"Three years ago, a Thai student who had helped finance his American education by selling imported textbooks won a major Supreme Court victory, persuading the justices that it is lawful to buy copyrighted books abroad and resell them in the United States. The ruling, which clarified an ambiguous phrase in the Copyright Act, applied to all manner of products, including books, records, art and software. The student, Supap Kirtsaeng, returned to the Supreme Court on Monday, seeking more than $2 million in legal fees from John Wiley & Sons, the publisher that had sued him. The usual rule in American civil litigation is that each side pays its own lawyers regardless of who wins. But the Copyright Act allows judges to “award a reasonable attorney’s fee to the prevailing party.” Federal appeals courts apply different standards in deciding when fee awards in copyright cases are warranted."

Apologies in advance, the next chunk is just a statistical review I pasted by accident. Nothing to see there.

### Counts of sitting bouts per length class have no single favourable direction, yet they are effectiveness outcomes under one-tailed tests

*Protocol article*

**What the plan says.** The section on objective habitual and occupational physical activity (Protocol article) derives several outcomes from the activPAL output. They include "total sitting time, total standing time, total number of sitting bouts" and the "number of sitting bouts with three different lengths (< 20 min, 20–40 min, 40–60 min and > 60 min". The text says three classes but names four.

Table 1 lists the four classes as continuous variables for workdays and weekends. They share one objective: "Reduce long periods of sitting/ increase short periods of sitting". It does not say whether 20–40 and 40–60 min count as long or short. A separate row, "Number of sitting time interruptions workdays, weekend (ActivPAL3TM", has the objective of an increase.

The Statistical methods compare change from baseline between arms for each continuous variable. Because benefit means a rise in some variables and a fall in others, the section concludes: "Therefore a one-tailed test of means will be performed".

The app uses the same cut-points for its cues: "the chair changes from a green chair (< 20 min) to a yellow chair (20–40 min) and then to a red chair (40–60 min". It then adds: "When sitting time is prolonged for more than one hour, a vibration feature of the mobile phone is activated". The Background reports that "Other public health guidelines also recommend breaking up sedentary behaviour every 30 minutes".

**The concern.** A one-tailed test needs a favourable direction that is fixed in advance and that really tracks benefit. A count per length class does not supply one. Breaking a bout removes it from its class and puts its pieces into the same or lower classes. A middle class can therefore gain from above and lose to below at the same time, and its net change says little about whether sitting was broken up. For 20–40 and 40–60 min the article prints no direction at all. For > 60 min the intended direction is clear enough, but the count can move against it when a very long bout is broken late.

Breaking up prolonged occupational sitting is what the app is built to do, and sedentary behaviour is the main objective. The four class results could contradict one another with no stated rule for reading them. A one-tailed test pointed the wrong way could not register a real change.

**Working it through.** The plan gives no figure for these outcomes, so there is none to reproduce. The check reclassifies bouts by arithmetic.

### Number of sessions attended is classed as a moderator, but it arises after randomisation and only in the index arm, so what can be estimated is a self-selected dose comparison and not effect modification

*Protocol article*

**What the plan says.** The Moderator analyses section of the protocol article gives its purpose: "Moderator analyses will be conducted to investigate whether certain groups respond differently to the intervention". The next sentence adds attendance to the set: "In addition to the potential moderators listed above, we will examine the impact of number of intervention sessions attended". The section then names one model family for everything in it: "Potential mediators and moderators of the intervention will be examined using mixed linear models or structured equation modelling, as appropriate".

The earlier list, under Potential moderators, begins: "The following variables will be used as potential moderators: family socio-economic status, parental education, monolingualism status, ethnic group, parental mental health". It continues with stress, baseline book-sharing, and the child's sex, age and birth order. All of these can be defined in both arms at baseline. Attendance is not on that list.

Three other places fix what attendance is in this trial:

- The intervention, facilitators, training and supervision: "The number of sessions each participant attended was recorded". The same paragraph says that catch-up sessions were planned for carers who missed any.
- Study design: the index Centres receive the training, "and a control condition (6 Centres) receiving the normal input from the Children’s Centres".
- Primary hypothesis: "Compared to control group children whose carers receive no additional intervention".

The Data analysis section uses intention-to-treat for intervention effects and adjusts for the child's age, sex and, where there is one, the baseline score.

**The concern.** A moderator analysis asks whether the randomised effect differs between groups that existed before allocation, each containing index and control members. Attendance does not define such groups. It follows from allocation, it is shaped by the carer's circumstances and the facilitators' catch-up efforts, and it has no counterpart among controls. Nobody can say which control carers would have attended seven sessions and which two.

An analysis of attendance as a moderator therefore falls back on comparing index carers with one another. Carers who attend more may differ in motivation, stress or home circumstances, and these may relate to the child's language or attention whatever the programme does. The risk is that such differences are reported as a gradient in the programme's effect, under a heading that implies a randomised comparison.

Wednesday, April 27, 2016
Copyright Case Victor Returns to Supreme Court for Legal Fees; New York Times, 4/25/16
Adam Liptak, New York Times; Copyright Case Victor Returns to Supreme Court for Legal Fees: